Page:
The current minimum wage equates to about $15,080 in gross pay each year. His bill, he has said, will increase that to $16,209 a year.

"This is about the people who are earning the absolute lowest wage that a citizen ... can make," he said.

If approved, according to the LRC, Kentucky would become one of 21 states and the District of Columbia that have a minimum wage higher than the federal minimum wage, which also stands at $7.25 an hour.

Several local restaurant managers and Taylor County's senator and representative say they are against raising minimum wage.

Carney told constituents last month during a legislative forum that the majority of those who work minimum wage jobs are high school and college students.

"I wish everyone could make more money in their job. But I'm opposed to mandating it," he said. "It's not intended to be a living wage. It's intended to be a support."

If minimum wage is increased, Carney said, he believes businesses will increase the cost of their services or have to get rid of jobs.

State Sen. Sara Beth Gregory, R-Monticello, said on Tuesday that she believes it's more important to focus on creating jobs than raising minimum wage.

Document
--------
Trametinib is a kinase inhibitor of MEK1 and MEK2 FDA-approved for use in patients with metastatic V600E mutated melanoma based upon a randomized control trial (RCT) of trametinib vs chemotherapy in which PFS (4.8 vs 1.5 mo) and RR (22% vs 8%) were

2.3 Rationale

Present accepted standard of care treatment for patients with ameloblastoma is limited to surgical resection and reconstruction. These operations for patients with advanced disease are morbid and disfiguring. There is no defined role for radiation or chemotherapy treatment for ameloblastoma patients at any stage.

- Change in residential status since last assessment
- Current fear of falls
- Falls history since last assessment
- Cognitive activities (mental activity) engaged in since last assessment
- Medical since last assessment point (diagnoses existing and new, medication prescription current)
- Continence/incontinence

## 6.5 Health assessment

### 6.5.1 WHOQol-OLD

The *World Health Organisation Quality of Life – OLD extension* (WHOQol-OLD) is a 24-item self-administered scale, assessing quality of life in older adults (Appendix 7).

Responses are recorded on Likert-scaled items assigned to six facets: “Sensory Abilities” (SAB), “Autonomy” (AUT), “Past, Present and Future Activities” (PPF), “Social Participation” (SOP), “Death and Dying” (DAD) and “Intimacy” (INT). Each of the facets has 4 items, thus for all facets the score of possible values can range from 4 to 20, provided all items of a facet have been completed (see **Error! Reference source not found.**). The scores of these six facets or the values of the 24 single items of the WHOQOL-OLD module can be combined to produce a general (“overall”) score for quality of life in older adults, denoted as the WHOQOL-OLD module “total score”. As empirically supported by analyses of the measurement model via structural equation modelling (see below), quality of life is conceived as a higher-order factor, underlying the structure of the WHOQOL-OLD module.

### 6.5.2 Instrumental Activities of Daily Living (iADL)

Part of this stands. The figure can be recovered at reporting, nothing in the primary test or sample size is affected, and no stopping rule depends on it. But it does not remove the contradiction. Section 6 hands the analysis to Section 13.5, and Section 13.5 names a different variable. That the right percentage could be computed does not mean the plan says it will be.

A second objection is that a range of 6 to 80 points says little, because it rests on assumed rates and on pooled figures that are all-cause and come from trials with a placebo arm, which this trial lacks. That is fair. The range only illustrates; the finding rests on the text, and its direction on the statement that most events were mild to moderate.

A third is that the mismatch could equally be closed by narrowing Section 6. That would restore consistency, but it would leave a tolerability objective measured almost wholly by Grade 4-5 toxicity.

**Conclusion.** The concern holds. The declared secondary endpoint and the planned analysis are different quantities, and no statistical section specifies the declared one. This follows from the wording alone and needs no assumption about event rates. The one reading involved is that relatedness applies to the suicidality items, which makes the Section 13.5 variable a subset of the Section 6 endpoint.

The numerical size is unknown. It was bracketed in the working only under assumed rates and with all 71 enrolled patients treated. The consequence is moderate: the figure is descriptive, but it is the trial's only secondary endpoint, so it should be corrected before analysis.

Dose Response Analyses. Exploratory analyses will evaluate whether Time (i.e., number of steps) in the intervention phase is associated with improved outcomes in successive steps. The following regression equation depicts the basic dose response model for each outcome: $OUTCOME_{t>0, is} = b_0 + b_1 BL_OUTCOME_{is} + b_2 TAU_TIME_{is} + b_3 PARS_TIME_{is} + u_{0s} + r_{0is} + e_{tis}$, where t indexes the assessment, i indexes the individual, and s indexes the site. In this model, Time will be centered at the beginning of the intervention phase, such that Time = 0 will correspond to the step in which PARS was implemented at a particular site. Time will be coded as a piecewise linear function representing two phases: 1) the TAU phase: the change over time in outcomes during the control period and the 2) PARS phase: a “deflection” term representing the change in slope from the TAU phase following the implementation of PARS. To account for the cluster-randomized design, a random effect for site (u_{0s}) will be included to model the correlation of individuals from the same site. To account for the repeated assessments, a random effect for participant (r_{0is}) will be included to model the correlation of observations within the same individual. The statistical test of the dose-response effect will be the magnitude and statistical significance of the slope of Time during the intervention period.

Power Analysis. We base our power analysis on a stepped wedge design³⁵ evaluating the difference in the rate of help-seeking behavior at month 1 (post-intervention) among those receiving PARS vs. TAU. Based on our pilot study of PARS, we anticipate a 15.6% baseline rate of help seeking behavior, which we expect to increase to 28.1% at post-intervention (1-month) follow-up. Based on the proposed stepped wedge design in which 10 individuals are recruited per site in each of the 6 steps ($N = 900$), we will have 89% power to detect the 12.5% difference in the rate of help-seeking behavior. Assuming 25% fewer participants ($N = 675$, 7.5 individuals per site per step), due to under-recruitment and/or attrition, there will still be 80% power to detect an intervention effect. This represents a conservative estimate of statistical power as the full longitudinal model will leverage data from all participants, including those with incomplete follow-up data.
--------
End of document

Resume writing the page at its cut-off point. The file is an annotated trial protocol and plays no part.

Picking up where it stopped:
"One concern about raising the minimum wage is that it will eliminate existing jobs and stifle economic growth," she stated in an emailed response.

"Studies show that increasing the minimum wage actually increases unemployment. Numerous local employers have already contacted me to share that they would have to reduce their employees if this bill passes."

She said it's hard to know the overall financial impact of raising the minimum wage, but legislators know that it could cost local governments as much as $5 million a year.

Other concerns about Stumbo's bill, Gregory said, are that raising minimum wage to higher than neighboring states could deter new business in Kentucky, and that an increase in salary costs will simply be passed on to consumers. And many local managers say that could likely be the case.